Choosing Dissertation Committee Members

Choosing Dissertation Committee Members-82
The dissertation supervisory committee must have at least four members, including the chair and the Graduate School representative (GSR).At least three committee members (including the chair and the GSR) must be UW graduate faculty members with an endorsement to chair doctoral committees; a majority of your committee members must be graduate faculty members, identifiable through the Graduate Faculty Locator.COMMITTEE MEMBERS: Each dissertation committee must have at least two members in addition to the Chair.

The dissertation supervisory committee must have at least four members, including the chair and the Graduate School representative (GSR).At least three committee members (including the chair and the GSR) must be UW graduate faculty members with an endorsement to chair doctoral committees; a majority of your committee members must be graduate faculty members, identifiable through the Graduate Faculty Locator.COMMITTEE MEMBERS: Each dissertation committee must have at least two members in addition to the Chair.

Neither style (hands on or hands off) is inherently good or bad, but both styles have pros and cons.

For example, a hands-on chair may provide a graduate student with lots of direction and guidance but may subsume the student’s original research goals into his or her own research.

On the other hand, a hands-off chair may provide a graduate student with a wealth of knowledge about research and other industry information but may have less time to spend with the graduate student because he or she is too involved in his or her own work.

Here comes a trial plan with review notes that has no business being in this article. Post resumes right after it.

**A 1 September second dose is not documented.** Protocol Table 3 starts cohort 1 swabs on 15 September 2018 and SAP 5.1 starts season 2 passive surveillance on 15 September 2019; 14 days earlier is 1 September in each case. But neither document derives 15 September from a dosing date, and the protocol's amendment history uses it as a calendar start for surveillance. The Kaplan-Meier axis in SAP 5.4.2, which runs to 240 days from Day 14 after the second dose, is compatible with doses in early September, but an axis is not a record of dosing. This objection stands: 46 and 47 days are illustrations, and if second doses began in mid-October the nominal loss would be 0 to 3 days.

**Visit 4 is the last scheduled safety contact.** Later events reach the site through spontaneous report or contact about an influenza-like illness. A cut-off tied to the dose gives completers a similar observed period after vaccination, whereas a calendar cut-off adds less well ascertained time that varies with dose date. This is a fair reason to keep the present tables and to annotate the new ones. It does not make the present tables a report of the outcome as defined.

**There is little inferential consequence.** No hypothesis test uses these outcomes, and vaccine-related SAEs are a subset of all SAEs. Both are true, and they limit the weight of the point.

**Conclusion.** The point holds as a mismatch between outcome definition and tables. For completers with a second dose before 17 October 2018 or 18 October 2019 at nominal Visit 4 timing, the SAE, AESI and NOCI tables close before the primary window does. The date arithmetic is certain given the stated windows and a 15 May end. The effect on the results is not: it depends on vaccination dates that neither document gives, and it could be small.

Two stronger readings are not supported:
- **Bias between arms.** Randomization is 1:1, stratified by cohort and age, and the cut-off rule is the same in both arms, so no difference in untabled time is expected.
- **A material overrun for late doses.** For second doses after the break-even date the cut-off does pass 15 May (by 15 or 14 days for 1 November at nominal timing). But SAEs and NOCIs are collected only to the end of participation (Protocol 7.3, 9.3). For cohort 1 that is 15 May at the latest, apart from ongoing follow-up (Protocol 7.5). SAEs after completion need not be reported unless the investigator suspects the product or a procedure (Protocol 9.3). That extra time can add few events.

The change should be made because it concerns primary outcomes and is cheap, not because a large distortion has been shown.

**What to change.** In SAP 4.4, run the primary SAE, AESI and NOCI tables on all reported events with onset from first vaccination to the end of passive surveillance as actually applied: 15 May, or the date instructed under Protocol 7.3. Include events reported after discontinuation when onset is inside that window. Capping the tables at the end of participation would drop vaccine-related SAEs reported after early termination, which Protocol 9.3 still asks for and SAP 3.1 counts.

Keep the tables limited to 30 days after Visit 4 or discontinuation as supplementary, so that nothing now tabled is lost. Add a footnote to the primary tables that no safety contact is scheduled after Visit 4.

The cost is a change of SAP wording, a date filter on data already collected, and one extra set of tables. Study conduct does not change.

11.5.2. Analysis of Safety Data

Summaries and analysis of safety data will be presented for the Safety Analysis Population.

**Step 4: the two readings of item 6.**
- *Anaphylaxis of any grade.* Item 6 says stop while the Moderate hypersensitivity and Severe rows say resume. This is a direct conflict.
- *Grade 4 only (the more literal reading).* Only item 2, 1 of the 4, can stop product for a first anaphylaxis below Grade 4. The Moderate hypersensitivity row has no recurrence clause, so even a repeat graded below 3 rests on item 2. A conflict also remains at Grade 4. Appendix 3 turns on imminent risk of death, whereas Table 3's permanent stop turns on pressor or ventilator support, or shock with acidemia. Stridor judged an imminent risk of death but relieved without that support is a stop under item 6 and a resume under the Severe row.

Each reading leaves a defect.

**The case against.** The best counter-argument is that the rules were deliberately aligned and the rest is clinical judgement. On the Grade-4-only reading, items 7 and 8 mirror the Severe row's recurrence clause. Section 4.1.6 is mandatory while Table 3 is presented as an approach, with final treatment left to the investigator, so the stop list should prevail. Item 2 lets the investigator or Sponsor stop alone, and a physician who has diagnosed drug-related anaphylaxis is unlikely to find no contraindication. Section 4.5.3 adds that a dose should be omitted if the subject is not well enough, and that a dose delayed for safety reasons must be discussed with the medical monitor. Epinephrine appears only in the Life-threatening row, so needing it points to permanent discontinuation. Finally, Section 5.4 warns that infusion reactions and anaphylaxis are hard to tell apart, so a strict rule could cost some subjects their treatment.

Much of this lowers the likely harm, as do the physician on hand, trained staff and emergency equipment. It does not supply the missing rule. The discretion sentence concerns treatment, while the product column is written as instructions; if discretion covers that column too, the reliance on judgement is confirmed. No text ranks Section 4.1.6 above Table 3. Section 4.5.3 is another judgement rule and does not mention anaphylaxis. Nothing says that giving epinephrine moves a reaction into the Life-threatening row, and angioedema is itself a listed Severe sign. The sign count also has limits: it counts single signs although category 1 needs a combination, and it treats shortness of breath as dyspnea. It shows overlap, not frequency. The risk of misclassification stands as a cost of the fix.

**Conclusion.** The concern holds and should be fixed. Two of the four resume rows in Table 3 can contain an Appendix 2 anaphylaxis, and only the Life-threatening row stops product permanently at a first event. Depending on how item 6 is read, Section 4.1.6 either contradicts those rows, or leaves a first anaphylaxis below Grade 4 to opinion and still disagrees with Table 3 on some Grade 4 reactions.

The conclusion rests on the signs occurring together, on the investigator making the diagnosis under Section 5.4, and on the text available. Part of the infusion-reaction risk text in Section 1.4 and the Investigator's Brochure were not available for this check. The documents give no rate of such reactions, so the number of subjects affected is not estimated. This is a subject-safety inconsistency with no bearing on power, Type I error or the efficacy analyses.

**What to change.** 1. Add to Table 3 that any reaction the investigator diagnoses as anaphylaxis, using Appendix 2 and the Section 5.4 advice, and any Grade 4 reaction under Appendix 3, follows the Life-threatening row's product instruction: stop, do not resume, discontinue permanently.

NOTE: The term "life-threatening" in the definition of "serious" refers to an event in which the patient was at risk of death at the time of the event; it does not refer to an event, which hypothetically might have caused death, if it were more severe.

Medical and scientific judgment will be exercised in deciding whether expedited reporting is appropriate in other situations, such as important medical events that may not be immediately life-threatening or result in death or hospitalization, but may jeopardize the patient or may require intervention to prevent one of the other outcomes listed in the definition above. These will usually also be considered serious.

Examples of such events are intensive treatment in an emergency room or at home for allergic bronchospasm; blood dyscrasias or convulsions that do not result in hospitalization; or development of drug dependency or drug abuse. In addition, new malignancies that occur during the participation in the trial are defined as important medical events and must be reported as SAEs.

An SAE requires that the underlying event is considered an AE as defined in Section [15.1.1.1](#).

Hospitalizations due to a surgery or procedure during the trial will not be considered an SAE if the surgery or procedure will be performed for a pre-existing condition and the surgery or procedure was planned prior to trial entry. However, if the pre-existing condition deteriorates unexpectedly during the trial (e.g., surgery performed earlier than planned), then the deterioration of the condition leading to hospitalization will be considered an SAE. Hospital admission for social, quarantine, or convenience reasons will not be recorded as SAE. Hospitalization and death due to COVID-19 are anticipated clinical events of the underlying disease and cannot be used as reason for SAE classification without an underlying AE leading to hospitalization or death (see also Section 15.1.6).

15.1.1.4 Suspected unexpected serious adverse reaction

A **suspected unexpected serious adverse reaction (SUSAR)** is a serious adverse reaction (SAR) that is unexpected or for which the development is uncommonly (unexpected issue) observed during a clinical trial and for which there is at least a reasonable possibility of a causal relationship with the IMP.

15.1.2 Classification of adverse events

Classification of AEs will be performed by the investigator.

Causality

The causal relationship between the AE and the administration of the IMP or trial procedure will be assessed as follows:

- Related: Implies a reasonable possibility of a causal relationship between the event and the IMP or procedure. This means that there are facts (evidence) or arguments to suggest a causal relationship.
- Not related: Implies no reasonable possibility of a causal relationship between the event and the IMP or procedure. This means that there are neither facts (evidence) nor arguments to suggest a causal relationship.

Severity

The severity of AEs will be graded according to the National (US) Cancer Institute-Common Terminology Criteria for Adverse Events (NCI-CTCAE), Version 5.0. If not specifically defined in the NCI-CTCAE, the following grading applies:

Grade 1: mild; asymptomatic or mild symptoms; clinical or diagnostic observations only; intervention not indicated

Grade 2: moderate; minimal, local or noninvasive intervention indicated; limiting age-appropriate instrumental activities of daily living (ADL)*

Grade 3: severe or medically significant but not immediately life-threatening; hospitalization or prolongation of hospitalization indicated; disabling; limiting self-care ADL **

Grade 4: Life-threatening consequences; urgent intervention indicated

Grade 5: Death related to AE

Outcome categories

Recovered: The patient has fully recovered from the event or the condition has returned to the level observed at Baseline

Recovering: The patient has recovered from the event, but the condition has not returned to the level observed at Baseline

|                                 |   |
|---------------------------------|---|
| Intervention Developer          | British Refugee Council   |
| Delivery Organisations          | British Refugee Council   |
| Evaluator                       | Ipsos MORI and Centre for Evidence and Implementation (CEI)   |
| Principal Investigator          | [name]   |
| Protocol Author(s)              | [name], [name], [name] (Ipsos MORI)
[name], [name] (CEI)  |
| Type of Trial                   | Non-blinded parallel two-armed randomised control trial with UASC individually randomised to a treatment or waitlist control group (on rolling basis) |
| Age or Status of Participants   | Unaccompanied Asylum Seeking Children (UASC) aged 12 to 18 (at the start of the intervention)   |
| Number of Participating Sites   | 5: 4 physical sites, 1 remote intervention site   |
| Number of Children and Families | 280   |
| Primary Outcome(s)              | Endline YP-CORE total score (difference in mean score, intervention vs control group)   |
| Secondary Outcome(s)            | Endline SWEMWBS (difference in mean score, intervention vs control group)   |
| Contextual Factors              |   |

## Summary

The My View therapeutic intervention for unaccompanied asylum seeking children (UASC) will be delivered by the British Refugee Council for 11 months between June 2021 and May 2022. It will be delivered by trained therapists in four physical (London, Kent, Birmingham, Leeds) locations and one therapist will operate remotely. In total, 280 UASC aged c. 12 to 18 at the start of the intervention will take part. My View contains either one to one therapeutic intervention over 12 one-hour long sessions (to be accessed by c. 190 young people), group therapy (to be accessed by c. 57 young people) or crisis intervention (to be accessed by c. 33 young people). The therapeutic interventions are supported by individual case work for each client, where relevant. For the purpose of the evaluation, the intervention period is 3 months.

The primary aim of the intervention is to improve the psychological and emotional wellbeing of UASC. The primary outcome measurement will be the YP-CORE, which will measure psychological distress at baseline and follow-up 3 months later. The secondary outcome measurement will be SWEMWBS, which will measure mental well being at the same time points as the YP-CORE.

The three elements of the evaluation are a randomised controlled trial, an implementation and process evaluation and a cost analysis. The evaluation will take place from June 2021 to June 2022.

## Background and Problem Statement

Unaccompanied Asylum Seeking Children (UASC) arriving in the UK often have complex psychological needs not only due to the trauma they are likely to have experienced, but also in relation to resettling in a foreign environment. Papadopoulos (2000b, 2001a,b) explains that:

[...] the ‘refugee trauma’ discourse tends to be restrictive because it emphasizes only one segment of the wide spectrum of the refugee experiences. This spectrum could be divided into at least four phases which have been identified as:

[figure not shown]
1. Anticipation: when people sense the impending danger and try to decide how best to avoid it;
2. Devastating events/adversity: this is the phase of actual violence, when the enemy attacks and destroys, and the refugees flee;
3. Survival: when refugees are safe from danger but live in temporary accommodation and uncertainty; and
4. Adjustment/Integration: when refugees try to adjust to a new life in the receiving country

Before choosing their academic committee members and faculty chairs, graduate students should understand differences in mentorship styles and should identify the mentorship styles of potential committee members and faculty chairs to determine if their mentorship styles will provide them as graduate students with the support that they will need to succeed in graduate school.

Doctoral students in interdisciplinary programs face unique challenges in forming dissertation committees.

Based on our experience as directors of three such programs (Public Health Genetics, Urban Design and Planning, and Astrobiology), we offer the following suggestions.

Graduate students should definitely consider all three of these characteristics for both committee members and faculty chairs, but graduate students should especially consider the first two characteristics in their choices of faculty chairs.

Graduate students work more closely with faculty chairs than they do with academic committee members, so it is important that graduate students can get along with their faculty chairs.

Committee members should include faculty expertise in your dissertation’s core fields.

You might consider having five members, especially if your project involves different disciplines requiring advice and guidance in all areas.

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